M2M Growth: Connecting almost everything in Telecom
Craig Wigginton, Vice Chairman & U.S. Telecommunications leader, Deloitte & Touche LLP
"In order to maximize the value of innovation, instead of carriers doing it all themselves, they may want to supplement traditional offerings with more non-traditional arrangements"
What does this mean for players in the sector? Carriers will continue to pursue technological advancements to handle demand, including offloading some mobile bandwidth needs to Wi-Fi, which is proving an effective complement to mobile networks. At the same time, long-term spectrum availability, spectrum efficiency, small cells and continued backhaul improvements are likely to be a key focus to assure continued mobile broadband momentum.
Another major marketplace driver is the issue of security. This compasses a myriad of topics, including the threat of increased risks of hacking and malware as the global adoption of mobile devices continues to rise and Machine-to-Machine (M2M) communications gains momentum.
Moreover, increasing popularity of Bring-Your-Own-Device (BYOD) in the workplace could exacerbate the potential exposure to critical company data using malware or other hacking techniques. Reducing the vulnerability of mobile devices to hacking, including embedded anti-malware software into devices and enhanced authentication features, will be a key priority for device manufacturers and wireless carriers.
Connected World Connected Things
As the telecom ecosystem expands, beyond the unending need for broadband access to content and speed, new business models are emerging among both traditional and new players, which could open up markets and change the landscape. Three in particular show near-term promise.
First, mobile payments technology is certainly at a tipping point, and we anticipate it will gain traction in 2014. The landscape remains fluid as Near Field Communication (NFC) and other technologies jockey for position, but strong growth is nonetheless likely. Second, the spread of communications services into vertical markets is gaining momentum.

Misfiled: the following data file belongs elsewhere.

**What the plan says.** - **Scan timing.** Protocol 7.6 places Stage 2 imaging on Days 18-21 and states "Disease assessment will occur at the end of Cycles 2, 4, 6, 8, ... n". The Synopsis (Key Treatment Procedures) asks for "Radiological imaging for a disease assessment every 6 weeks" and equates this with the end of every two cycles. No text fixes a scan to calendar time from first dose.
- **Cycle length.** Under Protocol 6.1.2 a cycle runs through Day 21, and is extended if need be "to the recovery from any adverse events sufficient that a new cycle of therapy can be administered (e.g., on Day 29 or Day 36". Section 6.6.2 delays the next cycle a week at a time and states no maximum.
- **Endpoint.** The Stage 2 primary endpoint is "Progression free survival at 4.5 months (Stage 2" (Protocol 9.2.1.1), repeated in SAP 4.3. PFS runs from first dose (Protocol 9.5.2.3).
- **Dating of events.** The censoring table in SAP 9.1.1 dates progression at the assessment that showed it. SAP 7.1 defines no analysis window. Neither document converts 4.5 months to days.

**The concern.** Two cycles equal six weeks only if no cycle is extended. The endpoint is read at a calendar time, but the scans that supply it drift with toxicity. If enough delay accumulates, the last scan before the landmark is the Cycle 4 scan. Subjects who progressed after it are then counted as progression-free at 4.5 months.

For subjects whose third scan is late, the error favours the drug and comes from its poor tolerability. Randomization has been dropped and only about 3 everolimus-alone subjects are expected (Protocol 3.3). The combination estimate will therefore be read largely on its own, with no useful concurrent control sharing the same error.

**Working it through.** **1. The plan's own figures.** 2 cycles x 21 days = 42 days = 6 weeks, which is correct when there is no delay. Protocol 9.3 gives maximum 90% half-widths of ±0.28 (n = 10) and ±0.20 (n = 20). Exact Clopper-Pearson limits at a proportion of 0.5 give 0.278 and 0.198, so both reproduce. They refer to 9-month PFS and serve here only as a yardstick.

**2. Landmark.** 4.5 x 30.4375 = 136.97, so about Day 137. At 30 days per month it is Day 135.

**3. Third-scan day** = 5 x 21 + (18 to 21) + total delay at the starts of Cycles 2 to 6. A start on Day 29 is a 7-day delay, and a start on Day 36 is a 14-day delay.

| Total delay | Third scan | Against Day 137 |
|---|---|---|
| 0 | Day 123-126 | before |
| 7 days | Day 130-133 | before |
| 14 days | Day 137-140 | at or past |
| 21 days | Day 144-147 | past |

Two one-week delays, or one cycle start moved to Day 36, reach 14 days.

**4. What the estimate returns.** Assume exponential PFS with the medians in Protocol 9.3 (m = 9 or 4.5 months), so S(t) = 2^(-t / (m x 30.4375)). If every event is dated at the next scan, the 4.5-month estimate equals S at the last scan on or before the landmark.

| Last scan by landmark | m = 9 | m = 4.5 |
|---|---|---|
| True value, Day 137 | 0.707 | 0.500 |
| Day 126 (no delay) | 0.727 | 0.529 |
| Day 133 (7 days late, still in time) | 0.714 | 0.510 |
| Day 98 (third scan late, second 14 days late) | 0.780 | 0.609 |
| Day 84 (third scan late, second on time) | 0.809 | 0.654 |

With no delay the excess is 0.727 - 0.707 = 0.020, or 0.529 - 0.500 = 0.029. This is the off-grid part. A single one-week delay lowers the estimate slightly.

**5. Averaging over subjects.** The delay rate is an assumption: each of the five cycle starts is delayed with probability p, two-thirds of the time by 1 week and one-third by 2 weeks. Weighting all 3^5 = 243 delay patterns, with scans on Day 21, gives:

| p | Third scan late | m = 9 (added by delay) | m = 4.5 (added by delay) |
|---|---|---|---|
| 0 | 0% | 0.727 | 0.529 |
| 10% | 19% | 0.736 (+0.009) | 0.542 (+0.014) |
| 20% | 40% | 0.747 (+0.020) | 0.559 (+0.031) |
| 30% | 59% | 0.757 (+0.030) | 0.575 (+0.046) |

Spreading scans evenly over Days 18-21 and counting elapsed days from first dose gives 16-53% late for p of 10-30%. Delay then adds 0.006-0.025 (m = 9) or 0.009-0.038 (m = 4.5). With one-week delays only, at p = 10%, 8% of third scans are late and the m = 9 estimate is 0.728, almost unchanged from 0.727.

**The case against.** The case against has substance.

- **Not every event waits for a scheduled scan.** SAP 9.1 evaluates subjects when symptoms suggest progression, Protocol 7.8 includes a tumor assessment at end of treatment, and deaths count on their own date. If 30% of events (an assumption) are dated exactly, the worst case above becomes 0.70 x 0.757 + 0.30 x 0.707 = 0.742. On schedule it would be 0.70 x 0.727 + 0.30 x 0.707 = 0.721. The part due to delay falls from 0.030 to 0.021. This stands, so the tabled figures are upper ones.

Deployed effectively, communications solutions can enhance consumers’ personal and professional lives in realms including education, health care, automotive, hospitality and beyond. Finally, a broad concept to watch in 2014 is “connected world, connected things.” Almost everything has a connectivity element to it—which is what sets the stage for M2M growth. There is vast opportunity to connect almost everything at both the consumer and enterprise levels.
Telecom to Expand Footprint
“All in all, what is fascinating about the telecommunications ecosystem of 2014 is that mobile is on the leading edge of innovation that crosses virtually every industry and sector, and is a key engine of economic growth for the U.S.”
Innovation has been the cornerstone of success in the mobile ecosystem, and companies should keep pushing on the accelerator as many more opportunities exist. For example, new devices will continue to arrive with varied price points and different form factors— bigger screens, flexible screens, curved screens. Mobile capabilities are being extended into completely new devices, including wearable technology such as glasses, smart watches and fitness/ health devices—and these are just the tip of the iceberg. We’ve been seeing indications that the benefit derived from relevant features and functionality, as well as apps, have greatly improved the value proposition to consumers, resulting in increased receptivity in paying more for devices.
Mobile is driving profits and value creation across the industry, but deploying it isn’t cheap. Telecom companies need to invest—expanding their footprint, updating technology and infrastructure, acquiring spectrum and funding R&D. Companies that don’t, or can’t, maintain focus on rapid innovation may lose out to those that do. In order to maximize the value of innovation, instead of carriers doing it all themselves, they may want to supplement traditional offerings with more non-traditional arrangements.
Rather than building a health care competency themselves, for example, they can team up with health care providers through joint ventures, partnerships and other relationships. The same dynamic is possible between telecom and financial services companies, as well as in many other industries.
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